The word is in: An article in yesterday’s New York Times declares that stainless steel is better than plastic bottles for the environment–if one stainless bottle takes the place of at least 50 plastic bottles. The two writers of the column are developing a software product that conducts lifecycle assessments. They issued their verdict on stainless steel bottles after taking into account the environmental impacts of mining iron ore, chromium, and nickel, transporting them large distances, making the steel, transporting the steel, fabricating the bottles, and so on.
I can’t comment on the quality of the argument because zero data is provided on any of the inputs, and no information at all is provided on the plastic product.Assuming they are correct, however, isn’t this a little strange? Under what circumstances would someone use a stainless steel bottle to drink water? A hike maybe. No, stainless is too heavy. And how does stainless steel get into the recycling stream? Do you take it to a car shredder? What if people re-fill plastic bottles to drink water?
And what about the environmental waste of printing this silliness on half a page of the New York Times and distributing it across North America to a million people?
A new service lets engineers and orthopedic surgeons design and 3D print highly accurate, patient-specific, orthopedic medical implants made of metal -- without owning a 3D printer. Using free, downloadable software, users can import ASCII and binary .STL files, design the implant, and send an encrypted design file to a third-party manufacturer.
A recent report sponsored by the American Chemistry Council (ACC) focuses on emerging gasification technologies for converting waste into energy and fuel on a large scale and saving it from the landfill. Some of that waste includes non-recycled plastic.
Capping a 30-year quest, GE Aviation has broken ground on the first high-volume factory for producing commercial jet engine components from ceramic matrix composites. The plant will produce high-pressure turbine shrouds for the LEAP Turbofan engine.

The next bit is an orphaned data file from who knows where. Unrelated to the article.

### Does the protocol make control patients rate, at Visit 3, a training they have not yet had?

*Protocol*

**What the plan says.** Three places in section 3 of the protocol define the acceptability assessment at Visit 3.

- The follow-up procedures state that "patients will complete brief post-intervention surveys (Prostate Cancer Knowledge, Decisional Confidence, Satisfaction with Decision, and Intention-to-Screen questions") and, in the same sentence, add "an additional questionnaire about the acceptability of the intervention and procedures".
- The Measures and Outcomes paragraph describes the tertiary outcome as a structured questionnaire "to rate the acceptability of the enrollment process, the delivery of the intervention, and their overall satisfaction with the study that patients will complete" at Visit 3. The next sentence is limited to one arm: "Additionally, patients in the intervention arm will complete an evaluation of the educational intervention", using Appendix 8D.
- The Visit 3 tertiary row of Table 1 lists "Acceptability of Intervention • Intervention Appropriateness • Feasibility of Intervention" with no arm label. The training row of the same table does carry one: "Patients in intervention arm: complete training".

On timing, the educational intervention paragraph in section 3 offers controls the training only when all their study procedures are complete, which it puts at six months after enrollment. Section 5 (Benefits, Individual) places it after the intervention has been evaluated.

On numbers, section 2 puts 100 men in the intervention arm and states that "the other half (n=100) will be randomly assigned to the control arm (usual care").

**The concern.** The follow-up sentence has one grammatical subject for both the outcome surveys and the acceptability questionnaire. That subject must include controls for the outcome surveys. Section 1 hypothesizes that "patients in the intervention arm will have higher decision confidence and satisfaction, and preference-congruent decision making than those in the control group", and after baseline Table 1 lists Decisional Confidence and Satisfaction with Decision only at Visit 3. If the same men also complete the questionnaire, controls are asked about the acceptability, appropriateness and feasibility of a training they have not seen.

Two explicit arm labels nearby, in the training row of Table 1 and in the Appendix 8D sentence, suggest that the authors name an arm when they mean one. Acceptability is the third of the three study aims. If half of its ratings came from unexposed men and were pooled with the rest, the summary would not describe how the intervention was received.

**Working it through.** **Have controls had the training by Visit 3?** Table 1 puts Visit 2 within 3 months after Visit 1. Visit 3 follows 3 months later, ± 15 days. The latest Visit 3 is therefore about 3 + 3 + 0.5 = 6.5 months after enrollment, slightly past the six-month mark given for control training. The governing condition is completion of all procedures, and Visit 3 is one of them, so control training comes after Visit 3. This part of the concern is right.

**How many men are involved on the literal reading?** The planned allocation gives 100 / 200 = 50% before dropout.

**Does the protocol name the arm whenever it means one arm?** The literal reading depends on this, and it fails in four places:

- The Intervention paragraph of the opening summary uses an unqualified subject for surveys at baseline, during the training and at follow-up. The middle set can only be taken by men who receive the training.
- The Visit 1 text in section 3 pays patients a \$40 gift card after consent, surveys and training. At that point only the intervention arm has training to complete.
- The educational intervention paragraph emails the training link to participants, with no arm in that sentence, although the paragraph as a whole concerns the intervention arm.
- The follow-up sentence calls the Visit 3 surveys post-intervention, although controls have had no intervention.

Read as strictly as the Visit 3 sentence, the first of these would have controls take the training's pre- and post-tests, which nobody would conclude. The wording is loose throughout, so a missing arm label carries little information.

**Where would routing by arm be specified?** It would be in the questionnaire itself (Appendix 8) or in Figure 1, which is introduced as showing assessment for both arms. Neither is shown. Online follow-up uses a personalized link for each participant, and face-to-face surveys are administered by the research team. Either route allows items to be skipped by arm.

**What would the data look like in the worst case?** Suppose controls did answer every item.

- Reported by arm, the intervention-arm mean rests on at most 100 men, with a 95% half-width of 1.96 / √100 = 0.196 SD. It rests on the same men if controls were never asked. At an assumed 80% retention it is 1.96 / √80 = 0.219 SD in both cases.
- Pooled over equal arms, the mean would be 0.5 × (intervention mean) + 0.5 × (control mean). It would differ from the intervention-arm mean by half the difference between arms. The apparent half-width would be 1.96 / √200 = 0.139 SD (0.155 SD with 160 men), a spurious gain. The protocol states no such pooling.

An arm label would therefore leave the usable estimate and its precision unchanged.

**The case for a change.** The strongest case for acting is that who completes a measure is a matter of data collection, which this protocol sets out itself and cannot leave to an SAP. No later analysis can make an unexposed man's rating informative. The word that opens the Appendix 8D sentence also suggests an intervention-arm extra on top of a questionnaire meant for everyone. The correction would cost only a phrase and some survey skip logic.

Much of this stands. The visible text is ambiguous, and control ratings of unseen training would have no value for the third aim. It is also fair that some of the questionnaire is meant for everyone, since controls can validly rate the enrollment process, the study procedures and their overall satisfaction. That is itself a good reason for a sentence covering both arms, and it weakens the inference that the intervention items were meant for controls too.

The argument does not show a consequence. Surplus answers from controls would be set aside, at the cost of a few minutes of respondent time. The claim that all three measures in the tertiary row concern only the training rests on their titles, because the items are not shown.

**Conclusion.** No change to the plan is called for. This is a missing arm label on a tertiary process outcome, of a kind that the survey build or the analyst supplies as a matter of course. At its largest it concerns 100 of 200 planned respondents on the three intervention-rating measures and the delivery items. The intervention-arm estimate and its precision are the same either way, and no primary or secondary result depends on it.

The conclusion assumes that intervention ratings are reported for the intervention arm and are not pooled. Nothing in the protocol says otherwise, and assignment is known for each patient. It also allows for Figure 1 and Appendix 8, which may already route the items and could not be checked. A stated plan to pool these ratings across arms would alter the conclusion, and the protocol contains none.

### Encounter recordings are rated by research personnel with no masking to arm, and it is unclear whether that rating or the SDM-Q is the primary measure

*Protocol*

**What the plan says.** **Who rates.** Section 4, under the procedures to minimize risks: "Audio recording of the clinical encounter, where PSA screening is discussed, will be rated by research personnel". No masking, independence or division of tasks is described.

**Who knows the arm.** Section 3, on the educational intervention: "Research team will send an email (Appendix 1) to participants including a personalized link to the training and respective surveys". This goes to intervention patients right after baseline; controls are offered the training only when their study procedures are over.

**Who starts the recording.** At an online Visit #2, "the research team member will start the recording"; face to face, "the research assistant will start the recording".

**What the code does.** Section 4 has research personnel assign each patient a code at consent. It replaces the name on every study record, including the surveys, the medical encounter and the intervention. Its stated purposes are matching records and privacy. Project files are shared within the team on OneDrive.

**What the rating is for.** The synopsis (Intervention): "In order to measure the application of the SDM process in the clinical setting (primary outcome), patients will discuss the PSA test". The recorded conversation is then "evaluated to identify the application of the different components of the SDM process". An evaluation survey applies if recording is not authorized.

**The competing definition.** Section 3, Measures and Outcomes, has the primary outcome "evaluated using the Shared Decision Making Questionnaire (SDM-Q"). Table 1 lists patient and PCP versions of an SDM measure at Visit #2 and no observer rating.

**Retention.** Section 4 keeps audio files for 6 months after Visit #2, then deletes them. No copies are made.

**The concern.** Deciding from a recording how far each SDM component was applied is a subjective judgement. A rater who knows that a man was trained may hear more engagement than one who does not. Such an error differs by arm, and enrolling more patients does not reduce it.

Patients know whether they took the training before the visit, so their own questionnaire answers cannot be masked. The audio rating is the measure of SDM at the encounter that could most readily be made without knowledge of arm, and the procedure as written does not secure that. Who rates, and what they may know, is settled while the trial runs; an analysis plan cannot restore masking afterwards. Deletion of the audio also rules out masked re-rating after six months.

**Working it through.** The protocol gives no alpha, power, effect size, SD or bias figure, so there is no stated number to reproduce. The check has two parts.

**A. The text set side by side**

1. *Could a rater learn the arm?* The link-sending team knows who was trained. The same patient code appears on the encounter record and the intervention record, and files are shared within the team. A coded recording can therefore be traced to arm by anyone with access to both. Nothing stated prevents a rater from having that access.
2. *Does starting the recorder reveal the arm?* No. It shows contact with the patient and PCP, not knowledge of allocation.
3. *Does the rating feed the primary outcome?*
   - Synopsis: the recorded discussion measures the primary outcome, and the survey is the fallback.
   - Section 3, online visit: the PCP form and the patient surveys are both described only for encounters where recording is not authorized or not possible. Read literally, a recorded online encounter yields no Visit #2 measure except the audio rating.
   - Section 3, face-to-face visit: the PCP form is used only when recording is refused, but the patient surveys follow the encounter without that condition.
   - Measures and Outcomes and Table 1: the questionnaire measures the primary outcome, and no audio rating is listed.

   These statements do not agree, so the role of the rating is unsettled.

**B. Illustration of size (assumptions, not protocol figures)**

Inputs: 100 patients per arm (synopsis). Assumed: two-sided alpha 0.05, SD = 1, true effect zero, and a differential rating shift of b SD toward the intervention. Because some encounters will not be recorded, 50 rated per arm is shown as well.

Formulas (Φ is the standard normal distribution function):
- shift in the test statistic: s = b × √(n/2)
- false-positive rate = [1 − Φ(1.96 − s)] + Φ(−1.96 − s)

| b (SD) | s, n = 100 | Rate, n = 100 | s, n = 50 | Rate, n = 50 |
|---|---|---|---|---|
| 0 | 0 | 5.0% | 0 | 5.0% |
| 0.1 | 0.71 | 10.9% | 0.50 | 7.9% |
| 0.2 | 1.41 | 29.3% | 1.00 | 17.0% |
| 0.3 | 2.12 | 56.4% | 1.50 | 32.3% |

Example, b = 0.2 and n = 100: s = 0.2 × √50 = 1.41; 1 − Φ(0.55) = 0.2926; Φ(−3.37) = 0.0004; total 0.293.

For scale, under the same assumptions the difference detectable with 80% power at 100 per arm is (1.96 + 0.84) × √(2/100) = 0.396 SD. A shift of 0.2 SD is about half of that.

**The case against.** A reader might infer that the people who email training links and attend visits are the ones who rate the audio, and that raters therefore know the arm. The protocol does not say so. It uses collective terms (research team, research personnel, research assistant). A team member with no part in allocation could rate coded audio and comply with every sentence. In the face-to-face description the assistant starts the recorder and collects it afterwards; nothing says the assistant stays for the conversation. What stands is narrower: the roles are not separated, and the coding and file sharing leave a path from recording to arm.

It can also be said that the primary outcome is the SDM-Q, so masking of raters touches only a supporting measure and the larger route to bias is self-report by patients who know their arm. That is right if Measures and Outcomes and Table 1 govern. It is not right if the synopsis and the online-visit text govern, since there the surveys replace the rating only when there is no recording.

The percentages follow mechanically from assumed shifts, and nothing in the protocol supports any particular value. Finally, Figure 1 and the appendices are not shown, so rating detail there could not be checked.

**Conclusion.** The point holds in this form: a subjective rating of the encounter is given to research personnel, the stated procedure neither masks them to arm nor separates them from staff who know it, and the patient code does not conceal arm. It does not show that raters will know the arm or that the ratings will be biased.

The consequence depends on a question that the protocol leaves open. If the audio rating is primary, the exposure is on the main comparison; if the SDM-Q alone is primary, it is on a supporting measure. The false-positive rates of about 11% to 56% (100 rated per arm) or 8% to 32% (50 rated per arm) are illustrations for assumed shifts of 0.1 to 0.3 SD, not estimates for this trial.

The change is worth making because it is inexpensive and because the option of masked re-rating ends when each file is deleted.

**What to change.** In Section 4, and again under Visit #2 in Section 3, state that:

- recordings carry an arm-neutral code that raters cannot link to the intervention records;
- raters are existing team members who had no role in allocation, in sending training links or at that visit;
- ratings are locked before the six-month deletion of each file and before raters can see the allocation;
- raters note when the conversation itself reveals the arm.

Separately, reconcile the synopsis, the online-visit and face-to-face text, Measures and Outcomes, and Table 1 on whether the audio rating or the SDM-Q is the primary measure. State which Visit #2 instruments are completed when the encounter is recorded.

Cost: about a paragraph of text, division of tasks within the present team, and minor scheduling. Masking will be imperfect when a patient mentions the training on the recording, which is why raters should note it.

Seismic shifts in 3D printing materials include an optimization method that reduces the material needed to print an object by 85 percent, research designed to create new, stronger materials, and a new ASTM standard for their mechanical properties.
A recent study finds that 3D printing is both cheaper and greener than traditional factory-based mass manufacturing and distribution. At least, it's true for making consumer plastic products on open-source, low-cost RepRap printers.
For industrial control applications, or even a simple assembly line, that machine can go almost 24/7 without a break. But what happens when the task is a little more complex? That’s where the “smart” machine would come in. The smart machine is one that has some simple (or complex in some cases) processing capability to be able to adapt to changing conditions. Such machines are suited for a host of applications, including automotive, aerospace, defense, medical, computers and electronics, telecommunications, consumer goods, and so on. This discussion will examine what’s possible with smart machines, and what tradeoffs need to be made to implement such a solution.